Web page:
Recently, a friend of mine reached out for moral support while going through a divorce. I had gone through a divorce of my own 15 years prior, and I remember trying to manage the swirl of emotions while my financial world was turned upside down and put on display. Of course, navigating this journey is different for every couple, but knowing a few common mistakes can help you avoid making financial missteps as you chart your own course.
Take Time to Understand the Divorce Process
There are many different types of divorce attorneys, and each will have their own style. Getting an attorney you feel is a good fit for you is essential. If you anticipate your divorce will not be contentious, consider Collaborative Law. Collaborative Law refers to the process of removing disputes from the "fight and win" setting of a courtroom into a "troubleshoot and problem solve" setting of negotiations. Thus, a collaborative law divorce is a process by which parties use mediation and negotiations to settle their divorce. The defining characteristic of collaborative divorce is that the parties and attorneys all agree not to litigate. This approach tends to be less expensive than the traditional divorce process.
Traditional divorce lawyers may have a better outcome when parties expect more disputes and less cooperation from the divorcing parties. However, the more the conflict and litigation, the higher the cost.
It is always helpful to set timeline expectations. For example, how many meetings will you likely have with your attorney, your financial neutral (to work on your budgets), and your child custody mediator (if there are minor children)? Can the meetings happen simultaneously, or do I need to get one done before the other can begin? What are the deadlines for homework that I may be responsible for doing? The more prepared and efficient you can be with your meetings, the less the process will cost you. Many professionals in the divorce process charge hourly, so try to hash out as much as possible outside of the meeting where you are paying for the professional's time.
Knowing the long-term plan helps get you emotionally and physically prepared for the divorce journey.
Know What You Have
Take the time to fully understand your income and assets as a couple. Make copies of bank statements, investment accounts, retirement accounts and other important financial records. If you no longer receive statements, try accessing online account information. Other important financial statements may include checking, savings, credit card information, and tax returns. Do not forget digital assets such as cryptocurrency, frequent flyer miles, credit card rewards, hotel rewards, etc.
Not all assets are created equally. For example, an IRA worth $100,000 is not equal to a joint account worth $100,000. The IRA has been funded with pre-tax dollars, and should you liquidate the account, you will have to pay income taxes, and if you are age pre-59.5, you may also pay a 10% penalty.
Be careful not to let emotion be the primary consideration when determining what is best for you and your family. I’ve seen many divorcing clients keep the family house to provide some consistency for the kids when in reality, the house was more than one parent could afford. It added financial stress to their lives and eventually sold. The main goal needs to be how to maximize your finances.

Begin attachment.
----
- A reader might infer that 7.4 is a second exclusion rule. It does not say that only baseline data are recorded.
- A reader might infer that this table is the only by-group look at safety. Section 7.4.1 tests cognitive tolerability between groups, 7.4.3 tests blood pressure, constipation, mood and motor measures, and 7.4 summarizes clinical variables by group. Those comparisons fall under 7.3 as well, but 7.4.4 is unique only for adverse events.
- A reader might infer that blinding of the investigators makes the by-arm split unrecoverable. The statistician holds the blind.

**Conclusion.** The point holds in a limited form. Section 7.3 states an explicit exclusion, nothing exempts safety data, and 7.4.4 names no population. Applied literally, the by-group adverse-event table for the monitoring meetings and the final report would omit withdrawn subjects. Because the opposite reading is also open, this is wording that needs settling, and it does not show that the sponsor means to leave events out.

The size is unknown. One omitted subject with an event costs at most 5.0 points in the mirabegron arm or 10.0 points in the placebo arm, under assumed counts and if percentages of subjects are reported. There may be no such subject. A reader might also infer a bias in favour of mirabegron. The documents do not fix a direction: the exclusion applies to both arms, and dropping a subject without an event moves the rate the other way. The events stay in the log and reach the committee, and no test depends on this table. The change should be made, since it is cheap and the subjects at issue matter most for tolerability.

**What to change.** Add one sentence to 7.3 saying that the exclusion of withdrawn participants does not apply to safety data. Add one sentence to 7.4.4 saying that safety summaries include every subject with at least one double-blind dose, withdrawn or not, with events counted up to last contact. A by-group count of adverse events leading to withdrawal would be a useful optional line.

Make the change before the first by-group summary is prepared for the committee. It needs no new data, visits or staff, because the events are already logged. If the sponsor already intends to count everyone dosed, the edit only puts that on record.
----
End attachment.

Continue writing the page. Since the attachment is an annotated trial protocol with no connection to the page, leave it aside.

Don’t Underestimate Your Expenses
It is easy to underestimate your expenses. Not only do you not know what life may cost you in a new home versus the cost of staying in your current home under a single income. You’ll also need to consider managing other day-to-day tasks like lawn care or snow removal, whereas, before the divorce, your partner took care of that cost. You may need to buy life or disability insurance to cover your current financial liability due to the divorce. Don’t forget the non-monthly bills, like real estate taxes or insurance payments. Download our Getting Organized Guide
What debt have you accrued? If tied to an asset, like a car loan, the car and debt will likely move together. However, credit card debt can be easily divided. All expenses and liabilities must be considered to have a good sense of your living costs.
Don’t Settle Because You are Overwhelmed
The process of divorce can involve a lot of change. Often the change impacts one partner more than the other. Selling a home, finding new daycare, creating a budget, squeezing in time for attorney/mediator/custody meetings, and counseling for you and your kids are all extra demands on your time and energy at a time when your emotional energy may be severely tapped due to the divorce decision and process. This is a recipe for poor financial decision-making.
Slow the process if you need time to digest the information. Seek help from other professionals to get the information and education you need to feel informed about your decision. We have found that breaking down the to-do list into week-by-week, day-by-day tasks can make the overwhelming list of tasks seem possible.
Develop Your Own Financial Plan
Give yourself permission to hit the pause button and recover from a challenging period in your life. Once you have had some recovery time and the divorce is finalized, it is important to now decide the financial goals that are most important to you. Set realistic expectations. Update your estate documents so you can pass your wealth onto the causes and heirs that are most important to you. Work with a financial advisor to chart a plan that helps you to see your new future.